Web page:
Looking up to your siblings is something to which many people can relate, but in The Journal by R.D. Stevens, that sibling connection is particularly powerful and rare. On the cusp of adulthood, Ethan Willis is compelled to discover what happened to his sister, Charlotte, a wild adventurer who was last heard from in the depths of Southeast Asia. Despite his lack of worldliness, Ethan sets out to follow in her footsteps – or at least get on the right continent to begin his search.
In classic Bildungsroman style, Ethan embarks on a journey without a clear goal in sight, unaware that his life is about to change rapidly and irrevocably. As a protagonist, this seemingly hapless 18-year-old is charming, naive and believable, and Stevens isn’t afraid to show him being a bit wet behind the ears, intimidated and out of his element in the challenging lands of Cambodia and Thailand. Backpacking can be an intense experience even for seasoned travelers, but seeing the world through fresh eyes like Ethan’s makes for an enjoyable and surprisingly inspiring read.
Not only is this spontaneous adventure packed with familial reflection and insights into his own past, but Ethan is also shown the outline for his future – a potential international romance, the reality of life as an ex-pat, and some of the downsides to life at home that his cloistered childhood had prevented him from seeing. The closer he gets to discovering the truth about his sister, the more he begins to understand himself, as well as his place in the world. Traveling abroad is an excellent catalyst for existential musing and blue-sky dreaming, and there is plenty of that in the book.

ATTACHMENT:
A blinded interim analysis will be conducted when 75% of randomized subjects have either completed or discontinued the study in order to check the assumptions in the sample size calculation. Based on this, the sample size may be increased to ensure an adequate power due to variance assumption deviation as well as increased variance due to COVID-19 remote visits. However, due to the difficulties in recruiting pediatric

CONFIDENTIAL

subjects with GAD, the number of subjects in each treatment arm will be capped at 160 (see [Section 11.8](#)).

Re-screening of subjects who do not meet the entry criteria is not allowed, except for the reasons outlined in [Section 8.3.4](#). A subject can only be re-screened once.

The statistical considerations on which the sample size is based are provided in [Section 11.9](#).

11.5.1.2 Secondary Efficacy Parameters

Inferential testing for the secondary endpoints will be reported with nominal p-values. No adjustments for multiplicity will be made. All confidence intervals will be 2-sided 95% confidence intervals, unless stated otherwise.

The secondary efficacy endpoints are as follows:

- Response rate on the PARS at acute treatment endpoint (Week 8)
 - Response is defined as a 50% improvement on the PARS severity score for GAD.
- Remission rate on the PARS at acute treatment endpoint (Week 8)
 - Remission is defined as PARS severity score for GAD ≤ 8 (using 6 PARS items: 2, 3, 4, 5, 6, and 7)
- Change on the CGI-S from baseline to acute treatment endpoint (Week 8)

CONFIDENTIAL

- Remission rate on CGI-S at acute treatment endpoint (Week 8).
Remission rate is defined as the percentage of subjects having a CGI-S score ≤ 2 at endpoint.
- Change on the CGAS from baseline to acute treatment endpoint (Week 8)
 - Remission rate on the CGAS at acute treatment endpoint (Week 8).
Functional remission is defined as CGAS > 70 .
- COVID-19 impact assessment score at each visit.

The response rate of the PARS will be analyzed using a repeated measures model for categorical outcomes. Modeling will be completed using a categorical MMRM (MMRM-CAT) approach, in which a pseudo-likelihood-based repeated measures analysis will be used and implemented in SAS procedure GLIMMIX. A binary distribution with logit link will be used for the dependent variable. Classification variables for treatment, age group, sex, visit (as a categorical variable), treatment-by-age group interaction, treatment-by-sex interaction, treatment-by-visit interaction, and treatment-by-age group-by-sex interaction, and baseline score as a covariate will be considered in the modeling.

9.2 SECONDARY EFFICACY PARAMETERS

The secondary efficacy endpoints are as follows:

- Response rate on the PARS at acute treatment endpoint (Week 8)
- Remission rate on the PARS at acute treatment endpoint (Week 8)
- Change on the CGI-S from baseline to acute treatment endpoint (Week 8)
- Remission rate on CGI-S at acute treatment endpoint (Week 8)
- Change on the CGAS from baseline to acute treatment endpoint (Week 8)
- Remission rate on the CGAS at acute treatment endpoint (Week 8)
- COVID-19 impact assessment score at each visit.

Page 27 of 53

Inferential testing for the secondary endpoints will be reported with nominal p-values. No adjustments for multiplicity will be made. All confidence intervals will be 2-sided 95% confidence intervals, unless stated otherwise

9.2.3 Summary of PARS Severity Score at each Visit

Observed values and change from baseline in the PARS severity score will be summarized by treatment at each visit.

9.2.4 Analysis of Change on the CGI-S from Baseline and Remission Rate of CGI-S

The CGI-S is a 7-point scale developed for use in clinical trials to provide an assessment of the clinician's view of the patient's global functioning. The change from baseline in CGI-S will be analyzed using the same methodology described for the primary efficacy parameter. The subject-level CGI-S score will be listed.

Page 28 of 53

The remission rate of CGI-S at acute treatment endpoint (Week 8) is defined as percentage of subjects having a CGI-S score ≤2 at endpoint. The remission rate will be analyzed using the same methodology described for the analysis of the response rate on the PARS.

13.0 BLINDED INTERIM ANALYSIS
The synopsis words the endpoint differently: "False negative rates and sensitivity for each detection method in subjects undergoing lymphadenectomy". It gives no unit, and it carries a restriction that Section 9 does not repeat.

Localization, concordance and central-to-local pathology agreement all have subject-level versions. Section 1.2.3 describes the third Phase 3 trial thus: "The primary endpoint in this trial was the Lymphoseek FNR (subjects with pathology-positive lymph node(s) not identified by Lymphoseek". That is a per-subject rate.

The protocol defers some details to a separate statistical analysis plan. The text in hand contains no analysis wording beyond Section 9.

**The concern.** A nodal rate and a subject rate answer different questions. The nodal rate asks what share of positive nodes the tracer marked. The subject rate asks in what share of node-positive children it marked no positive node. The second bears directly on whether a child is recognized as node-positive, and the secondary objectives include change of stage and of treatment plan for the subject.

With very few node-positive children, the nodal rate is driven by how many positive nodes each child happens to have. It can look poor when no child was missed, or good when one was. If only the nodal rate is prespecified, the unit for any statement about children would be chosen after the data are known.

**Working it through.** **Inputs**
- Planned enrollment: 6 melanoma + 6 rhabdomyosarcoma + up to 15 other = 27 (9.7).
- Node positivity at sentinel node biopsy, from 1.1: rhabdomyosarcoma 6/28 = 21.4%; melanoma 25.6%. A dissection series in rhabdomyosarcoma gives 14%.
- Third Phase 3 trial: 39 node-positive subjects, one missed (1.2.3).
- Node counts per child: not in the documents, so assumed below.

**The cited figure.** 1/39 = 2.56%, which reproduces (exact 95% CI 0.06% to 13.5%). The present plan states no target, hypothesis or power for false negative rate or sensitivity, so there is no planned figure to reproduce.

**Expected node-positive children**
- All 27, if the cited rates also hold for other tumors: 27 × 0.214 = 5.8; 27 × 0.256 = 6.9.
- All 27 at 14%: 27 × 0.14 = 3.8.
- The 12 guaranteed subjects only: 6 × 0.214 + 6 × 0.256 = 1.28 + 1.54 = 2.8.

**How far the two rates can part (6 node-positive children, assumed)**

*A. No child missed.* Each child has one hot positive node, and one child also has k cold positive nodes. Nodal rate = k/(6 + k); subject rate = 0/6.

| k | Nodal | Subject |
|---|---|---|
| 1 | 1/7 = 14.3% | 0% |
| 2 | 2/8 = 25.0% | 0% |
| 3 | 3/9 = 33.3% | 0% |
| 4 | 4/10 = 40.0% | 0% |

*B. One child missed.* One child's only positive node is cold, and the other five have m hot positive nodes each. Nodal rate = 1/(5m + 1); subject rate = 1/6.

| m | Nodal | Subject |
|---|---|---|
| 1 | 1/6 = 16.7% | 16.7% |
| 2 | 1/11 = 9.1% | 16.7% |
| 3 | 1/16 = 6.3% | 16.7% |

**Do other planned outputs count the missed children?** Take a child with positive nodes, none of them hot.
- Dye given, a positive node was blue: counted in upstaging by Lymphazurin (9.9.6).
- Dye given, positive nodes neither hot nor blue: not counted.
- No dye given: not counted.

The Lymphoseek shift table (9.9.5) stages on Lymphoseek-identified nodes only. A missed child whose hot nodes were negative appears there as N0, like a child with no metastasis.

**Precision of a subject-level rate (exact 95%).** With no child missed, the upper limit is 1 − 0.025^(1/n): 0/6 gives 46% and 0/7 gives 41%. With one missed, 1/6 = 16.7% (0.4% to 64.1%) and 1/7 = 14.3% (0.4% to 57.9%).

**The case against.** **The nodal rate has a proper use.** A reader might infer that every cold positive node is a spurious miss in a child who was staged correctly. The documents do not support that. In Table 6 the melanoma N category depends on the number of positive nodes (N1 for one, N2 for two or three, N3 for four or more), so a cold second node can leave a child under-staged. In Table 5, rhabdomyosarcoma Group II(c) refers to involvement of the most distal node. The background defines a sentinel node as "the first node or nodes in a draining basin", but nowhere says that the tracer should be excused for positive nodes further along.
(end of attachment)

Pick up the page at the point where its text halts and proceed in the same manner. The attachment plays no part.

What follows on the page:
Stevens populates Ethan’s adventures with recognizable characters and sidekicks who drive the story along. Like any good backpacking gap year, Ethan’s progress is unexpected and sporadic, with serendipity and camaraderie becoming more important than plans and firm schedules. The existential quandaries that come with exposure to that type of loose lifestyle are penned brilliantly by the author, leading even staunchly settled and secure readers to question whether they should throw caution to the wind and lose themselves on a beach somewhere in Thailand.
The writing is generally clean and error-free, although there are a few sections where the energy lacks more than others and the prose becomes procedural. The balance of expositional family background and present-day journeying is strong, providing a thorough picture of Ethan, his family, and their overall dynamics, including what may have driven both siblings to the Eastern ends of the earth. Even though Charlotte is a perpetual shadow that Ethan is chasing, she feels like a flesh and blood character; her wisdom and role in her brother’s life is like a tangible voice throughout the narrative.
Between late-night partying, missing sister-induced anxiety, and heartfelt human moments with strangers he meets along the road, Ethan shows himself to be a complex young man who never fails to surprise. Watching him grow up in this novel is not only believable, but moving and subtly profound. The Journal is especially recommend for readers who have been to Southeast Asia, but also for those who never would think to travel so far outside of their comfort zone.
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